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Genes Dev. 2016 Jun 15;30(12):1409-22. doi: 10.1101/gad.282277.116. Epub 2016 Jun 16.

Tissue-specific down-regulation of S-adenosyl-homocysteine via suppression of dAhcyL1/dAhcyL2 extends health span and life span in Drosophila.

Author information

1
Department of Genetics, Harvard Medical School, Boston, Massachusetts 02115, USA;
2
Department of Genetics, Harvard Medical School, Boston, Massachusetts 02115, USA; Howard Hughes Medical Institute, Boston, Massachusetts 02115, USA;
3
Department of Genetics, Harvard Medical School, Boston, Massachusetts 02115, USA; MOE Key Laboratory of Protein Sciences, Department of Pharmacology, School of Medicine, Tsinghua University, Beijing 100084, China;
4
Division of Signal Transduction, Beth Israel Deaconess Medical Center, Harvard Medical School, Boston, Massachusetts 02115, USA; Department of Medicine, Harvard Medical School, Boston, Massachusetts 02115, USA;
5
Department of Developmental Neurobiology, Division of Developmental Biology, St. Jude Children's Research Hospital, Memphis, Tennessee 38105, USA.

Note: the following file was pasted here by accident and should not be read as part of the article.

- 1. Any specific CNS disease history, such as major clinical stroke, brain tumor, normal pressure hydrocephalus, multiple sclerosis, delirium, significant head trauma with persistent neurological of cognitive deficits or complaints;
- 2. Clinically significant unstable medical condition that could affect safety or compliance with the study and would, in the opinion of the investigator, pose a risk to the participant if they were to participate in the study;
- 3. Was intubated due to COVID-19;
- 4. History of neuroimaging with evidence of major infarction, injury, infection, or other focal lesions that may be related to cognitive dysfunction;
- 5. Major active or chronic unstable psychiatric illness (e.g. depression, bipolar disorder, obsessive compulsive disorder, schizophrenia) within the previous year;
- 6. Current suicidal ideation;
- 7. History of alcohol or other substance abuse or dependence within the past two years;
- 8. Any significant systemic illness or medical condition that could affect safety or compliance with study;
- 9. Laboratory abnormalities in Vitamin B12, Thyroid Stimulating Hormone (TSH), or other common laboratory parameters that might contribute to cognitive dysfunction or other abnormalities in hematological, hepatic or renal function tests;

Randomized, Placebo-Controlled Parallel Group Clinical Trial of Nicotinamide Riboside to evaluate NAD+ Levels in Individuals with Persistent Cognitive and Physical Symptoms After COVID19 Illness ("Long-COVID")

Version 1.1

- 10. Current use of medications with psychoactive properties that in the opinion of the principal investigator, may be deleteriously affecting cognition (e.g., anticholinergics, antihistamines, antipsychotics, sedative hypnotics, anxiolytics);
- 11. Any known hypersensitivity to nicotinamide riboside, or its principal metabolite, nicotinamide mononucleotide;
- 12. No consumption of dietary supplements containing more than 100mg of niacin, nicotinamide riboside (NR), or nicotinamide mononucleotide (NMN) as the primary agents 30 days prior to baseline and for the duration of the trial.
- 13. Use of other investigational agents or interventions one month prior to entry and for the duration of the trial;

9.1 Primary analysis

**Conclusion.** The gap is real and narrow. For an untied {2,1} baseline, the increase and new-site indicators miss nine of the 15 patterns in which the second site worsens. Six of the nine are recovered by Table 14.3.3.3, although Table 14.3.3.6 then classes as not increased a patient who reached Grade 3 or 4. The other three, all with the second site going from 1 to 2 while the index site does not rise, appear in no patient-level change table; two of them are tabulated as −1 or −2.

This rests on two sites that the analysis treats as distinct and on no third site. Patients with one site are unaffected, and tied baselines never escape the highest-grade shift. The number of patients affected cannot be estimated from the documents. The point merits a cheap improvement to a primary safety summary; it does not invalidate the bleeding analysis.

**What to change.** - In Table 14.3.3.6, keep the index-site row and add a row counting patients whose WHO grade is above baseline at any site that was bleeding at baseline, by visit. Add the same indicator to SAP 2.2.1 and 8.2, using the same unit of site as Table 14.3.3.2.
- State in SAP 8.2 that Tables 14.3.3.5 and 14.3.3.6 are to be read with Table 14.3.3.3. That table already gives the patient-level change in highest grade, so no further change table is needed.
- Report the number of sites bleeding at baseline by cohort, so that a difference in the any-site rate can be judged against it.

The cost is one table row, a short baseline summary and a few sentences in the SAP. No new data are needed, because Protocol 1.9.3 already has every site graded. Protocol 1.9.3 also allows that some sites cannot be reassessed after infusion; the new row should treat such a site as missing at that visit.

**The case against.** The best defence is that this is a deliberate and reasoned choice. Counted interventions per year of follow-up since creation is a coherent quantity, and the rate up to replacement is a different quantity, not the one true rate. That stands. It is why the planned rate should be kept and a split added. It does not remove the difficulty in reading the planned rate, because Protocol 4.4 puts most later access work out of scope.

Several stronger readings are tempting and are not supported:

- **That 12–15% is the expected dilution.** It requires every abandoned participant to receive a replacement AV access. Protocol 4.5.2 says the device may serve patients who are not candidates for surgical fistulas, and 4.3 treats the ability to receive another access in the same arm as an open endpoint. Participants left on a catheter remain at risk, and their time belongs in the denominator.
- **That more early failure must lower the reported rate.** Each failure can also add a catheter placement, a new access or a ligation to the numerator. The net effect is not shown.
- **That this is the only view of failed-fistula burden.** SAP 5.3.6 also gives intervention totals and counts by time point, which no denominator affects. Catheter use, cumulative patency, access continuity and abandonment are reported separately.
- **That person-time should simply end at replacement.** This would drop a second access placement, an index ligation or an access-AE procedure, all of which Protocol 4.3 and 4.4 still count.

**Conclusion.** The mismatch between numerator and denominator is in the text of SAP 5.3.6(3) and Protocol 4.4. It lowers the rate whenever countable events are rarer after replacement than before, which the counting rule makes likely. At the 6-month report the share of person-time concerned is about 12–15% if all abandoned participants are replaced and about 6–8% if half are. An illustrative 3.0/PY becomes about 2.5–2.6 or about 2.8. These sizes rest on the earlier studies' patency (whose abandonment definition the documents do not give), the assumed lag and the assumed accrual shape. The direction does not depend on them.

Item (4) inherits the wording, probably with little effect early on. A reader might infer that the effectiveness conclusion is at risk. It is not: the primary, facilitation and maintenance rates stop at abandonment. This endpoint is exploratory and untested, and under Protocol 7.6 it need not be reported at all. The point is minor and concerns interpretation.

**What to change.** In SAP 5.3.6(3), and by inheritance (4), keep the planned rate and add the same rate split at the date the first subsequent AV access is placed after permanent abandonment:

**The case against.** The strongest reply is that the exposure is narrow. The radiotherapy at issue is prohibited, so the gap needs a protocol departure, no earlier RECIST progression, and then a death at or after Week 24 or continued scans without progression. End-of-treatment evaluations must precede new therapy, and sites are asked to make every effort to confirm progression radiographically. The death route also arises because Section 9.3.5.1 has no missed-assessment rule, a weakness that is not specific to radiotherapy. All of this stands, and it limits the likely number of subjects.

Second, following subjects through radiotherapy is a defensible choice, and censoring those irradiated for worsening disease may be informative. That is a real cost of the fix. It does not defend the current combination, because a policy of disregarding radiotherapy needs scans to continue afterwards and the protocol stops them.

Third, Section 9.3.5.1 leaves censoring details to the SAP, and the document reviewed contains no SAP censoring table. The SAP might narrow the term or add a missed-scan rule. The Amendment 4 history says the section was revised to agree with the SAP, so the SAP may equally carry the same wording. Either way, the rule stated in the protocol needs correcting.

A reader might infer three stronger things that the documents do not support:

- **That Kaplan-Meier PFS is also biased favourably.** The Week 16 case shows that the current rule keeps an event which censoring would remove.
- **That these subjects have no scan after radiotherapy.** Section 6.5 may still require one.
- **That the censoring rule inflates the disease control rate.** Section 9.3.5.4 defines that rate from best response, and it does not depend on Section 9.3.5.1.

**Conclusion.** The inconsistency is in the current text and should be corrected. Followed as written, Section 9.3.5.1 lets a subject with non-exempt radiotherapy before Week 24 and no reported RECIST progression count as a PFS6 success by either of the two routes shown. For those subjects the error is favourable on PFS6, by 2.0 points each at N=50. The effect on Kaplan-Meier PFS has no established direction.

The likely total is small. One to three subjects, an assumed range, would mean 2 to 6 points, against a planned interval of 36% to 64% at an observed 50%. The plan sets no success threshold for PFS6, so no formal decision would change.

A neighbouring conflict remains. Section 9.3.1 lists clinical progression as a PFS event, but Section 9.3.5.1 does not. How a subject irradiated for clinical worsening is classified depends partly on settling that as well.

Abstract

Aging is a risk factor for many human pathologies and is characterized by extensive metabolic changes. Using targeted high-throughput metabolite profiling in Drosophila melanogaster at different ages, we demonstrate that methionine metabolism changes strikingly during aging. Methionine generates the methyl donor S-adenosyl-methionine (SAM), which is converted via methylation to S-adenosyl-homocysteine (SAH), which accumulates during aging. A targeted RNAi screen against methionine pathway components revealed significant life span extension in response to down-regulation of two noncanonical Drosophila homologs of the SAH hydrolase Ahcy (S-adenosyl-L-homocysteine hydrolase [SAHH[), CG9977/dAhcyL1 and Ahcy89E/CG8956/dAhcyL2, which act as dominant-negative regulators of canonical AHCY. Importantly, tissue-specific down-regulation of dAhcyL1/L2 in the brain and intestine extends health and life span. Furthermore, metabolomic analysis of dAhcyL1-deficient flies revealed its effect on age-dependent metabolic reprogramming and H3K4 methylation. Altogether, reprogramming of methionine metabolism in young flies and suppression of age-dependent SAH accumulation lead to increased life span. These studies highlight the role of noncanonical Ahcy enzymes as determinants of healthy aging and longevity.

KEYWORDS:

CG8956/Ahcy89E/AhcyL2; CG9977/AhcyL1; S-adenosyl-homocysteine (SAH); aging; life span; methionine restriction

PMID:
27313316
PMCID:
PMC4926864
DOI:
10.1101/gad.282277.116
[Indexed for MEDLINE]
Free PMC Article

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